The person to see is an “ENT Doctor” aka: “Ears Nose Throat Doctor”, aka otolaryngologist, etc. A general practitioner will be able to look at your vocal cords but it is easy to miss without a little camera that a fully equipped ENT will have to examine the cords closely. If you suspect a node or vocal injury, you will need to get two exams that they give together. The first exam is sometimes called the “soft scope” and consist of a flexible fiber optic camera places near the cords to examine them. This is great and gives you a full view of the cords. However, it does not give you a super close up view so you will also need to get a “hard scope” which does not view the entire cords but does give you a closer look. Sometimes the soft scope catches stuff the hard scope misses and vice versa so get both. Push for it and be persistent. Do not accept the little dentist mirror exam.

How do you get Pre-Nodes and Vocal Nodules?

Vocal nodes will develop from pre-nodes (or some say spontaneously with no pre-node phase in certain situations). Nodes can be caused by a variety of things but most likely it is a combination of causes.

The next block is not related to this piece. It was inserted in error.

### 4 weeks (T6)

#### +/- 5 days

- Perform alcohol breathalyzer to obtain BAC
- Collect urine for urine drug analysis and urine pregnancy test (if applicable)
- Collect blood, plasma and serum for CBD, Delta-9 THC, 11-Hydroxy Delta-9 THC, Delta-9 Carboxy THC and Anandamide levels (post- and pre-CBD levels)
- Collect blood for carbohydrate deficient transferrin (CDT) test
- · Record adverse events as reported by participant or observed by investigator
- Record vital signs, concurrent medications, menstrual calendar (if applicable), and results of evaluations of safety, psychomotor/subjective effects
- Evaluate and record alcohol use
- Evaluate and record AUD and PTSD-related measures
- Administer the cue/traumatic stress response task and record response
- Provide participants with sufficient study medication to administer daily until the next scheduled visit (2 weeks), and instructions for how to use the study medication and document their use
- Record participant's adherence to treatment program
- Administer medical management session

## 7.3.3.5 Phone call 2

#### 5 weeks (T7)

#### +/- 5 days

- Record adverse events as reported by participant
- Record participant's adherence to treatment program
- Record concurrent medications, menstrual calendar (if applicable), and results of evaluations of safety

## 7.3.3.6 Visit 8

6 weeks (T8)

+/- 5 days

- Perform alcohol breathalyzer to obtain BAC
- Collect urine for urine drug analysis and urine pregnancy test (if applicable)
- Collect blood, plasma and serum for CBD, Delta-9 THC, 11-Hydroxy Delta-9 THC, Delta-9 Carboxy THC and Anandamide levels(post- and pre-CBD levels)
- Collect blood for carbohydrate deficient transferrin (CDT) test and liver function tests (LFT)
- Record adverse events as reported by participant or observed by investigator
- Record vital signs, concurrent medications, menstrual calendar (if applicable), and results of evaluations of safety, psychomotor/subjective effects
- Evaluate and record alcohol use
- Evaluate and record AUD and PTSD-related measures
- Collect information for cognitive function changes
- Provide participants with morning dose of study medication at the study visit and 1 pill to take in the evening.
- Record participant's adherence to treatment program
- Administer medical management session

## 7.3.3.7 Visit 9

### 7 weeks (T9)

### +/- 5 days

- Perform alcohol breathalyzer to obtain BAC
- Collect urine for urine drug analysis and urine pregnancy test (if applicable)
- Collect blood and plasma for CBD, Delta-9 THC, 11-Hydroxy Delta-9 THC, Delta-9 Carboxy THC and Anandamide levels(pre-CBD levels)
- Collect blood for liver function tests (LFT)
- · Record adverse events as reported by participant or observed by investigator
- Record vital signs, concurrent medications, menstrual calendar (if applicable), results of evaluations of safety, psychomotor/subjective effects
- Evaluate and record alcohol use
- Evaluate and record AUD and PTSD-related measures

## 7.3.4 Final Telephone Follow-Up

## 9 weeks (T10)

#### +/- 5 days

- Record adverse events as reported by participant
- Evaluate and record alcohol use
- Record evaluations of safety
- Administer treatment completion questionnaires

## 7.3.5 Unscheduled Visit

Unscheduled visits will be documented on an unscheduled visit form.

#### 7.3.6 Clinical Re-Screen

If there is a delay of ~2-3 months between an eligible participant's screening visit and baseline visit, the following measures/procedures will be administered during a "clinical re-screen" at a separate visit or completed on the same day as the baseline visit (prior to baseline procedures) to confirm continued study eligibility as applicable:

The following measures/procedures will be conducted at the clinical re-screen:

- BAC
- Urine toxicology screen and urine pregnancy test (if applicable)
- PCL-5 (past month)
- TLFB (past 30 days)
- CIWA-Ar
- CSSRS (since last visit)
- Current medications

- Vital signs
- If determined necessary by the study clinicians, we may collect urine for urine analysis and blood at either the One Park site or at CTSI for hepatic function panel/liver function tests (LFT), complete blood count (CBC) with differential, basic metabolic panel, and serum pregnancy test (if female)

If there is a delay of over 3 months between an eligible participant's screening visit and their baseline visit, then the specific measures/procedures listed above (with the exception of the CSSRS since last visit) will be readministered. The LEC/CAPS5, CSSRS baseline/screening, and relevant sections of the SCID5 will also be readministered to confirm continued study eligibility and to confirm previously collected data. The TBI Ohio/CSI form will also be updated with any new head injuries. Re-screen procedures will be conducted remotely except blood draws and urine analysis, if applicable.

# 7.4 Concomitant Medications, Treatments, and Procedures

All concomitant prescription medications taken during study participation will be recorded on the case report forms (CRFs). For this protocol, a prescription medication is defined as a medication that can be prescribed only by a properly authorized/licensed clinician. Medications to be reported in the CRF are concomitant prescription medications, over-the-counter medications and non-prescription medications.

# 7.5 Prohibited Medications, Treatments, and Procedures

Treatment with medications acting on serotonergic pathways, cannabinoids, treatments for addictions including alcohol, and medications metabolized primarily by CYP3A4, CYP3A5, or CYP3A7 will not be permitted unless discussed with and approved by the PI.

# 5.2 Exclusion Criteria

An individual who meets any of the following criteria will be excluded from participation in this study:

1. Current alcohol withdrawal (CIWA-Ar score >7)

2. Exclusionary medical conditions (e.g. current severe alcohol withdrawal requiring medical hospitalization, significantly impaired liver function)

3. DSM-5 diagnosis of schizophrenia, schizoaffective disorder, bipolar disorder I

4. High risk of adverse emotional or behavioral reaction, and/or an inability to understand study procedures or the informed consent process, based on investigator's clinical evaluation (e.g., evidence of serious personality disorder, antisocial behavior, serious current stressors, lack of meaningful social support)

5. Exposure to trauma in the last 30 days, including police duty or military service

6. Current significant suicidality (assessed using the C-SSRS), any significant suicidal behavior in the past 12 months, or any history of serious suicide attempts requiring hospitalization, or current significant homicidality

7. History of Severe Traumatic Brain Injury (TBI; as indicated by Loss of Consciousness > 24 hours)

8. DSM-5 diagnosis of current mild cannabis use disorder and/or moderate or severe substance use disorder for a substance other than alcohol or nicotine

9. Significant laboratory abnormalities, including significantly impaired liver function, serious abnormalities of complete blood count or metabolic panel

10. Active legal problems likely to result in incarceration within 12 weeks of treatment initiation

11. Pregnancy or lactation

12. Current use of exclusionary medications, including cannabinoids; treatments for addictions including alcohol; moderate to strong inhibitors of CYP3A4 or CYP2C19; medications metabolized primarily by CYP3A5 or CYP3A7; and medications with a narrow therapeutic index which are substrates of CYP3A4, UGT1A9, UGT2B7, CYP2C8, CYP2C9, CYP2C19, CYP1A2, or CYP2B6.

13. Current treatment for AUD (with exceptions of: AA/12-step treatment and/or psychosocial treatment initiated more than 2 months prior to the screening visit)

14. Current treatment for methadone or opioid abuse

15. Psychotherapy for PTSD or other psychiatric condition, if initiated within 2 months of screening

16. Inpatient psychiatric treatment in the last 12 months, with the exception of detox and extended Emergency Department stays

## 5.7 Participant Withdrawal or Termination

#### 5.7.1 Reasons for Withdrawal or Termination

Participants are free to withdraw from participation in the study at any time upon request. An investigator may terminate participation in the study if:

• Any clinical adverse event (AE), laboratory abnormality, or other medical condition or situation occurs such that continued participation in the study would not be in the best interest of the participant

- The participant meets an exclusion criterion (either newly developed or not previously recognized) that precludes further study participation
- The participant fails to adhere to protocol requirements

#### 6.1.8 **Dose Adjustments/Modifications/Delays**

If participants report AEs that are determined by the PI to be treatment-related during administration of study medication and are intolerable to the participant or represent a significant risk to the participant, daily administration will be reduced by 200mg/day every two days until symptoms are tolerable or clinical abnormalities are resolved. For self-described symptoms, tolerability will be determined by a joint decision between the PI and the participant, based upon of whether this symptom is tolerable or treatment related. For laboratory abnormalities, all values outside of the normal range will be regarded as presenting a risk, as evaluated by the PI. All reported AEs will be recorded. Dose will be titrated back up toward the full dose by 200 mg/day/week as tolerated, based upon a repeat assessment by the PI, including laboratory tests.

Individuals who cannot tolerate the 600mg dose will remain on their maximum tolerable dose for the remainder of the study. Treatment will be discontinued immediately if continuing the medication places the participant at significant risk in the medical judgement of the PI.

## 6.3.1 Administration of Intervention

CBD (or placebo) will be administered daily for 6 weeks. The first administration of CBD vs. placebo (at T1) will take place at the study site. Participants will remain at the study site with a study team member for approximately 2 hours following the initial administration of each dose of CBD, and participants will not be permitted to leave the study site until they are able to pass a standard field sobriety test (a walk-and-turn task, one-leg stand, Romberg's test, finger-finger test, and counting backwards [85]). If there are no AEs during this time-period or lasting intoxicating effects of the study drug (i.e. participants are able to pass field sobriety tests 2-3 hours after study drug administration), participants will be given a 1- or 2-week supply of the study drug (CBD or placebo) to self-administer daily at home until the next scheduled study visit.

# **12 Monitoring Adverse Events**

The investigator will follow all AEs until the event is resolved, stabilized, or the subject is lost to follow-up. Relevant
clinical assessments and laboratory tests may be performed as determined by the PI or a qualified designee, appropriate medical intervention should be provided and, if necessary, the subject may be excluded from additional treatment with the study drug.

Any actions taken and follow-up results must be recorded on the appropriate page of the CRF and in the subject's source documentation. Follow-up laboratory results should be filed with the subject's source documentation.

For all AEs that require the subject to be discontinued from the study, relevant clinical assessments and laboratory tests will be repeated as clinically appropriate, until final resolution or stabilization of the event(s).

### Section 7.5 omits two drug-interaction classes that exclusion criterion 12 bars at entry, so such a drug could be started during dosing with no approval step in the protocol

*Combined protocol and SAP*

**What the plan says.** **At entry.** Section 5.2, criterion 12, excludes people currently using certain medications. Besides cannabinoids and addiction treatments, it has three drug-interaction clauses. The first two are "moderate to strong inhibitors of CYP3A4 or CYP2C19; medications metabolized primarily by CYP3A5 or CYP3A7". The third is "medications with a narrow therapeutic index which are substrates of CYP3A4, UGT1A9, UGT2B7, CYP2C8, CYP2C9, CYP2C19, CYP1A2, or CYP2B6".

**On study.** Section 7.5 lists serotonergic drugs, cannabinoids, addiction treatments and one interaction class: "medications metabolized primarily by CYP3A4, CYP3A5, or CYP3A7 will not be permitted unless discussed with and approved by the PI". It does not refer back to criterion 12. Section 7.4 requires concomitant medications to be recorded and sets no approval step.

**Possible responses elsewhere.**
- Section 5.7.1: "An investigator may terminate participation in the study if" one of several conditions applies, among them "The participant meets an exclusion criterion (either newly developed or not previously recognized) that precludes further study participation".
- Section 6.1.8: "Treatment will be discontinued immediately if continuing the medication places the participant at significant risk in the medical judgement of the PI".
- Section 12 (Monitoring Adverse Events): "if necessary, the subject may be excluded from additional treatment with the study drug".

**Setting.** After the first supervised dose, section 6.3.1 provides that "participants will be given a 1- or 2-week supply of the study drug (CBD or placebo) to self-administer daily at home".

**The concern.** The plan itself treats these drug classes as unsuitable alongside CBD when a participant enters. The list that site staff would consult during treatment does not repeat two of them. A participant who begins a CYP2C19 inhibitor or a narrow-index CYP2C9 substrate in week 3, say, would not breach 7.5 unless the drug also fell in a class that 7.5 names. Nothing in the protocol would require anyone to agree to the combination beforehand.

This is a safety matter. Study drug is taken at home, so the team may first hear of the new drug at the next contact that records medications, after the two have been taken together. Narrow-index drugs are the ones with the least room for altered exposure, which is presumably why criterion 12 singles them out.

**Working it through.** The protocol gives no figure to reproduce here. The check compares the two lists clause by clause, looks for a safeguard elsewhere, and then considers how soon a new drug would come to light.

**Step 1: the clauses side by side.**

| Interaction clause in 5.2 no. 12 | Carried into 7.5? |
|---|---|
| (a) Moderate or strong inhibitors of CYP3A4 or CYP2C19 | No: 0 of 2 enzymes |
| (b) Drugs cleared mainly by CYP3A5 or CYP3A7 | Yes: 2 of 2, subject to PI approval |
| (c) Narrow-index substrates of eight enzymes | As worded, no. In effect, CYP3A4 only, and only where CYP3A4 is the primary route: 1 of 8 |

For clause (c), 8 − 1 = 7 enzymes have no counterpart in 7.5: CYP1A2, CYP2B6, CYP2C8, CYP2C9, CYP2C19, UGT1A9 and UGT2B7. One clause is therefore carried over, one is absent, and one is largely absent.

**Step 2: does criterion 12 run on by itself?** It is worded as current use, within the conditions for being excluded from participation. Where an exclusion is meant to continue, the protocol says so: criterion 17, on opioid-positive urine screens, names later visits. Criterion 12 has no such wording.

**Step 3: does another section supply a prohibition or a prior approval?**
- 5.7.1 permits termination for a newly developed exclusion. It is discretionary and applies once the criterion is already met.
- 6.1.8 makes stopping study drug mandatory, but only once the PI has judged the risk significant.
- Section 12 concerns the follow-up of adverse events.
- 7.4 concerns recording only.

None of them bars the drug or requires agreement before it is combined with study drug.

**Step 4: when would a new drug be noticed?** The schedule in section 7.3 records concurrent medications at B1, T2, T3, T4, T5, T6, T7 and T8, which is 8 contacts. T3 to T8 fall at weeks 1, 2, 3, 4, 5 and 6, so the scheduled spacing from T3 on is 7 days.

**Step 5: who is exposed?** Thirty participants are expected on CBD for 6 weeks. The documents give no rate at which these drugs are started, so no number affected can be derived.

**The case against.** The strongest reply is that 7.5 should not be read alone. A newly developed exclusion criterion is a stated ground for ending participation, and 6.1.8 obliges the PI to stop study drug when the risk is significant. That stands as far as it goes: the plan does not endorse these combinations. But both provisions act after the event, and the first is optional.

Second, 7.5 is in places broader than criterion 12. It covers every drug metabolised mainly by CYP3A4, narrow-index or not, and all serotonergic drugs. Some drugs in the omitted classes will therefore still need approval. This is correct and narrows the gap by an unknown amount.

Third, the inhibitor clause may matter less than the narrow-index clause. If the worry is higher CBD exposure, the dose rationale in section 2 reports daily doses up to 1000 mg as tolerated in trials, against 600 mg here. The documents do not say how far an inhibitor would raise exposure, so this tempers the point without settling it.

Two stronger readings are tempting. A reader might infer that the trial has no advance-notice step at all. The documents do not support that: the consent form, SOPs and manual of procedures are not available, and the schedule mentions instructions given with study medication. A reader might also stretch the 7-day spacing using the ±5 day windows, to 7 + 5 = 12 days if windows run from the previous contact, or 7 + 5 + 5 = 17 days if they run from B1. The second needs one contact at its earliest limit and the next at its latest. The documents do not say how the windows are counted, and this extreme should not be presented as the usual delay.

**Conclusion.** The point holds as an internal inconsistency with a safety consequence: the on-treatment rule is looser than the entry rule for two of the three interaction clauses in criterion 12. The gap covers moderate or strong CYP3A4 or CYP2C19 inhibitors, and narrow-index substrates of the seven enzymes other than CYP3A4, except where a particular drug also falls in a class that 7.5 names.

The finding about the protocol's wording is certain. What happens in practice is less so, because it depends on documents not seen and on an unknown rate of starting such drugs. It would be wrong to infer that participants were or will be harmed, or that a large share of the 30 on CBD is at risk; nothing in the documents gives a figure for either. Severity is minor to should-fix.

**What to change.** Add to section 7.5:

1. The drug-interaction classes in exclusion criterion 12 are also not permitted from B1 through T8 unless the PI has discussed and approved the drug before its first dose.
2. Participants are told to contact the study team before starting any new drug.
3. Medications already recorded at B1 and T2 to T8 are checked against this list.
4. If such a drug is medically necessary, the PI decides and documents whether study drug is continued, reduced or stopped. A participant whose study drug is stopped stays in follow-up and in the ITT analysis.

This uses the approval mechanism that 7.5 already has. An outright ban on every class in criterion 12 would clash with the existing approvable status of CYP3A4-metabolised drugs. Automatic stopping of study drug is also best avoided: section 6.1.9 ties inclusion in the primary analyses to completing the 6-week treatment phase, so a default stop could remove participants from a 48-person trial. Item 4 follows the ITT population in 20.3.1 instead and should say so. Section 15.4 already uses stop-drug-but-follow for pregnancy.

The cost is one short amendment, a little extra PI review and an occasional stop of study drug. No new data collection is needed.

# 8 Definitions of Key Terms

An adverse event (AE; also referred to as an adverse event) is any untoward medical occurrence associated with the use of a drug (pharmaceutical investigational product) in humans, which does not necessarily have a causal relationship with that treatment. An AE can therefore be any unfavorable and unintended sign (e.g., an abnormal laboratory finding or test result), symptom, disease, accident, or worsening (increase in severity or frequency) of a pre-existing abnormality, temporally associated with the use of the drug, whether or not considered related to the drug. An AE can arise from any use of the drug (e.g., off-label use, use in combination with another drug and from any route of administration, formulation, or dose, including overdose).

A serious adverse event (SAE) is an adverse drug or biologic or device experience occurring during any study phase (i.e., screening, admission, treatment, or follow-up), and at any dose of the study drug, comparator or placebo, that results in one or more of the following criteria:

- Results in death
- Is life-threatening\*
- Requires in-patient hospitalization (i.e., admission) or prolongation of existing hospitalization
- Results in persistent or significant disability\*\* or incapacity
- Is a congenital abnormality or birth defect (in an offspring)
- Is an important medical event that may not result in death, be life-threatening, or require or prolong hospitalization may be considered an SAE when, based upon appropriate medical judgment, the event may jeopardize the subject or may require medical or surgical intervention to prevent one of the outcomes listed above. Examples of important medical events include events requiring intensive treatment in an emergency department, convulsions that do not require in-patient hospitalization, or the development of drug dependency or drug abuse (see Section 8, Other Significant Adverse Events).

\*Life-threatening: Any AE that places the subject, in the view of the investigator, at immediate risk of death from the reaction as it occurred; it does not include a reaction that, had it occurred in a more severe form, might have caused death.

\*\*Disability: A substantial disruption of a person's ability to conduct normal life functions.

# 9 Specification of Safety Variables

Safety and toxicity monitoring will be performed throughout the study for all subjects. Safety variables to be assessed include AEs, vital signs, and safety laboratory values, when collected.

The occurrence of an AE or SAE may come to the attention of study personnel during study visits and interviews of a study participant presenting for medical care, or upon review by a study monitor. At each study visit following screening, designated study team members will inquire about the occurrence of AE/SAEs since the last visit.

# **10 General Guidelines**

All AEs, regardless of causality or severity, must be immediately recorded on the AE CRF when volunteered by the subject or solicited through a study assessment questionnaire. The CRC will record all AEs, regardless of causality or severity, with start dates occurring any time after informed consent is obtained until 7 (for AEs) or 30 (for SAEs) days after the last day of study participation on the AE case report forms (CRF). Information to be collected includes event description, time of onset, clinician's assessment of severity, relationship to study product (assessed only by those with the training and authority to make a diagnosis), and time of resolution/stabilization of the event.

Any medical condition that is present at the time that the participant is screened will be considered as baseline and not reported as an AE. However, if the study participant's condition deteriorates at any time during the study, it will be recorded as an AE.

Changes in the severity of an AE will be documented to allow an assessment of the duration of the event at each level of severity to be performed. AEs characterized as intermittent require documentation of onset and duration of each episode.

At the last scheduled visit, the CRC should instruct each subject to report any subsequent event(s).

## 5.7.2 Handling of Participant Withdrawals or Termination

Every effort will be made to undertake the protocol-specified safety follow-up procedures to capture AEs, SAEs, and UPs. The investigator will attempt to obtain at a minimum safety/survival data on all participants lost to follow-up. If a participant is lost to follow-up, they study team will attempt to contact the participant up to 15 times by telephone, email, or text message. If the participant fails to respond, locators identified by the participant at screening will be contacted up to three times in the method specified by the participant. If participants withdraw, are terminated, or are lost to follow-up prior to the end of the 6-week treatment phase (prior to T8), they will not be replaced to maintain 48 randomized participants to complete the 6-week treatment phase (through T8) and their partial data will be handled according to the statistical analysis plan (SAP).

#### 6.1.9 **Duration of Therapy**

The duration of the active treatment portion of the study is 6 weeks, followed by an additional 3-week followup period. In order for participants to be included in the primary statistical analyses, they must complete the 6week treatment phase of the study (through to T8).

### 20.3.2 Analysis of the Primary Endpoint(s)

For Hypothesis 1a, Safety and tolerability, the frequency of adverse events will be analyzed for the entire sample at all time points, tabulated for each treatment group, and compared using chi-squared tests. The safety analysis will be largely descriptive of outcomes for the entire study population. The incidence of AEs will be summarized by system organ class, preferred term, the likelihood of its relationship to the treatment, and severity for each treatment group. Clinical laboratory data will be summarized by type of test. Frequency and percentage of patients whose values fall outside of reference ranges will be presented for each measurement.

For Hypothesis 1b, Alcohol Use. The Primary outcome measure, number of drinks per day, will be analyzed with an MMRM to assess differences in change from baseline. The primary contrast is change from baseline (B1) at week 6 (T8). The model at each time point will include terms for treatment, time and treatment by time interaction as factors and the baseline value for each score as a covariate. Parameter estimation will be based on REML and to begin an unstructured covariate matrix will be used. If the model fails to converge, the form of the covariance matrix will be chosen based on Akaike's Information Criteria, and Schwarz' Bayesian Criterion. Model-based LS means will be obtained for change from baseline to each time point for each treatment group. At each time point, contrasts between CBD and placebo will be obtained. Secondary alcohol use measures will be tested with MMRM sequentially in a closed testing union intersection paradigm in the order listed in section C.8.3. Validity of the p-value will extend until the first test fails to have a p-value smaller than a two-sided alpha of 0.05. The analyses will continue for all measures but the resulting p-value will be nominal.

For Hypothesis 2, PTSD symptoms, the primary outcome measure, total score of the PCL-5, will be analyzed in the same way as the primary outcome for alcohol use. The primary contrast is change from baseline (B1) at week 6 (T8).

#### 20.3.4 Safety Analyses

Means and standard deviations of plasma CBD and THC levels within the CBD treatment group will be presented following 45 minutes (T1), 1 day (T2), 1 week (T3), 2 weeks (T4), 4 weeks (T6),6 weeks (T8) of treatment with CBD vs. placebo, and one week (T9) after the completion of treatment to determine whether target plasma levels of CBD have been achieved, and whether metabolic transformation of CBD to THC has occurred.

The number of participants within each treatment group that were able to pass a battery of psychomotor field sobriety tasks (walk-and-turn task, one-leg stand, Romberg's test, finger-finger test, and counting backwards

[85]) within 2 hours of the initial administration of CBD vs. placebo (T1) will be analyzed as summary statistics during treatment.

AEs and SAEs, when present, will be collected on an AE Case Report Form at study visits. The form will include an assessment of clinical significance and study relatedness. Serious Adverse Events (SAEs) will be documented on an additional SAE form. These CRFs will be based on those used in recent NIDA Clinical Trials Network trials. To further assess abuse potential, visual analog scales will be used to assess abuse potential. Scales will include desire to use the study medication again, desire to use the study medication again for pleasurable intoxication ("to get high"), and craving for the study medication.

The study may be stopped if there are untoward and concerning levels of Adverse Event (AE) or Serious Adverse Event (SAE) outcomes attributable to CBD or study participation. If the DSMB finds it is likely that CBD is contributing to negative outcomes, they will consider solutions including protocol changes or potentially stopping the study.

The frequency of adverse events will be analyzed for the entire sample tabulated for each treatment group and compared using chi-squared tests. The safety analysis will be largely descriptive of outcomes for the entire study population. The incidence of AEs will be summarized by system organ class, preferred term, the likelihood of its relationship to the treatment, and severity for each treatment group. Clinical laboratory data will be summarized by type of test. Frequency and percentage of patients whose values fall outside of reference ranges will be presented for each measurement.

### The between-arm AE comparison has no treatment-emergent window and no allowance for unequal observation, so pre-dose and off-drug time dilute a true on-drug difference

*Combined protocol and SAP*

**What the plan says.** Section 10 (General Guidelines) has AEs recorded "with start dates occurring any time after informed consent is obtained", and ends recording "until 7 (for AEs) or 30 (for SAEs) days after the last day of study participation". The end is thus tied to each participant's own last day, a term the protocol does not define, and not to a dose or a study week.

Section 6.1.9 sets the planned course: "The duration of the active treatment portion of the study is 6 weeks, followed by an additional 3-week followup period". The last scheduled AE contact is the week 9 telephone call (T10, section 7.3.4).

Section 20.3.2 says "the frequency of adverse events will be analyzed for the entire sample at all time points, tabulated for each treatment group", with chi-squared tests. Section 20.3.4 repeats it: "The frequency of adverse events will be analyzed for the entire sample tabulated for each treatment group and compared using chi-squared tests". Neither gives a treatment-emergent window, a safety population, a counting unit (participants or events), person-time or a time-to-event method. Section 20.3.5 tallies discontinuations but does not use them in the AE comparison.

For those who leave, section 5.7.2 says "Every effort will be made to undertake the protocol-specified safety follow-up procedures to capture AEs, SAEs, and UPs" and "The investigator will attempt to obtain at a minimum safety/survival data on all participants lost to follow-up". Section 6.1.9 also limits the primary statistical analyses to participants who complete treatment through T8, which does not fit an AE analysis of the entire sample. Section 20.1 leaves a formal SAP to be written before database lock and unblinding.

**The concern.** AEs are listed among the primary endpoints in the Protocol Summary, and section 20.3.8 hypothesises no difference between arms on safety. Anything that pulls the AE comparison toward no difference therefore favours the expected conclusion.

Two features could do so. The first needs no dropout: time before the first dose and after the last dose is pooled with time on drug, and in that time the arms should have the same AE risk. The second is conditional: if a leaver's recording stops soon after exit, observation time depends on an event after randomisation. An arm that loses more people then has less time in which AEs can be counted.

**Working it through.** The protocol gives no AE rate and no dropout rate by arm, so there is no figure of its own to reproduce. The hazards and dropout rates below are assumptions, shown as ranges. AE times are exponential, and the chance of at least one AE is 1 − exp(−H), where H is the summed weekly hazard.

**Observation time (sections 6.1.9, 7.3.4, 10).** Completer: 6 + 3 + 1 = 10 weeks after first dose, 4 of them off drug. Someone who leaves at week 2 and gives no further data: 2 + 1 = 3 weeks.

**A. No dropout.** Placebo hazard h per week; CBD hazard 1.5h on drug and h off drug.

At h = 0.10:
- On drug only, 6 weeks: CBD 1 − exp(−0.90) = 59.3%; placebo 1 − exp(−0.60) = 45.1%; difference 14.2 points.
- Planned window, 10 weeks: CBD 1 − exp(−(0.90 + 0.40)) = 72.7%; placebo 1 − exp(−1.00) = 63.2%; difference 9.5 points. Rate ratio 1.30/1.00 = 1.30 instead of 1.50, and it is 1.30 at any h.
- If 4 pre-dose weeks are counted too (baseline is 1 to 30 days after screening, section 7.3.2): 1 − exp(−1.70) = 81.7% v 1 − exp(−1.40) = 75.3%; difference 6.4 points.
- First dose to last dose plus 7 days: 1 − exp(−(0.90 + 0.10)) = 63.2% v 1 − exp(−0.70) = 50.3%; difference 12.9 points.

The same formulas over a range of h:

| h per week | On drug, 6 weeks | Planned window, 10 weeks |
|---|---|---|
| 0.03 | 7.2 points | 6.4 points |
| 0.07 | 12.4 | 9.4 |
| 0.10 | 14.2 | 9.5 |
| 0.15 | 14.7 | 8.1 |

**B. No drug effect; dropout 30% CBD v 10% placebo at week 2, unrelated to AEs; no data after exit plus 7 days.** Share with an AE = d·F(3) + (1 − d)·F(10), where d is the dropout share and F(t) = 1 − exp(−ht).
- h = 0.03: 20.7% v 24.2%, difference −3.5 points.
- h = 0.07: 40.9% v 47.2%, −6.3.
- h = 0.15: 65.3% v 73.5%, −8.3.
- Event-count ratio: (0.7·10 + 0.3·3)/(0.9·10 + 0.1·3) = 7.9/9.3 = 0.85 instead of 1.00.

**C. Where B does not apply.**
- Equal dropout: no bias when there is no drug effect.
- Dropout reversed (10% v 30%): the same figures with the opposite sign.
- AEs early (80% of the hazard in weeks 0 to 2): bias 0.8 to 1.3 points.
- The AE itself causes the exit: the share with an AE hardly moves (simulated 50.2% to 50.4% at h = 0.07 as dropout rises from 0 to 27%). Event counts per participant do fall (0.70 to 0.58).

If you are a vocalist, the 1st thing the doctor will THINK is it is bad singing technique. It is possible that is the cause and certainly many singers of varying levels of training have developed vocal nodules. It is particularly easy to do if you sing a lot and have poor technique.  Or if you sing a lot at very very high levels of performance such as opera and have slight problems.  It doesn’t necessarily mean you have super awful technique in all cases, but if you make demands of your voice at very high levels, little problems can magnify into big ones. Even those with extensive training have developed nodes from time to time (causes include poor speaking habits, screaming, singing in a range that is not comfortable for you, continuing to sing when you have a sore voice, singing in night air, and a veritable plethora of other things.

As far as technique goes, stress in the voice can cause them. This stress is most often caused by tension in the tongue (you will get a “tight” feeling in the throat and the larynx may move to a higher or lower position than normal), lack of proper breathing support, etc.

Recent famous people who have gotten nodes include Julie Andrews (belting on Broadway in a voice not natural to her), Bing Crosby, and Madonna (Great entertainer but poor singing technique coupled with extensive use of the voice resulted in nodes for her).

They are not uncommon in rock singers due to the way they use their voices (ie: screaming), but it is not very common for people to admit that they have them as it is sometimes looked upon as a stigma. However, even people with good technique can get them through other ways than singing and so this stigma is misplaced.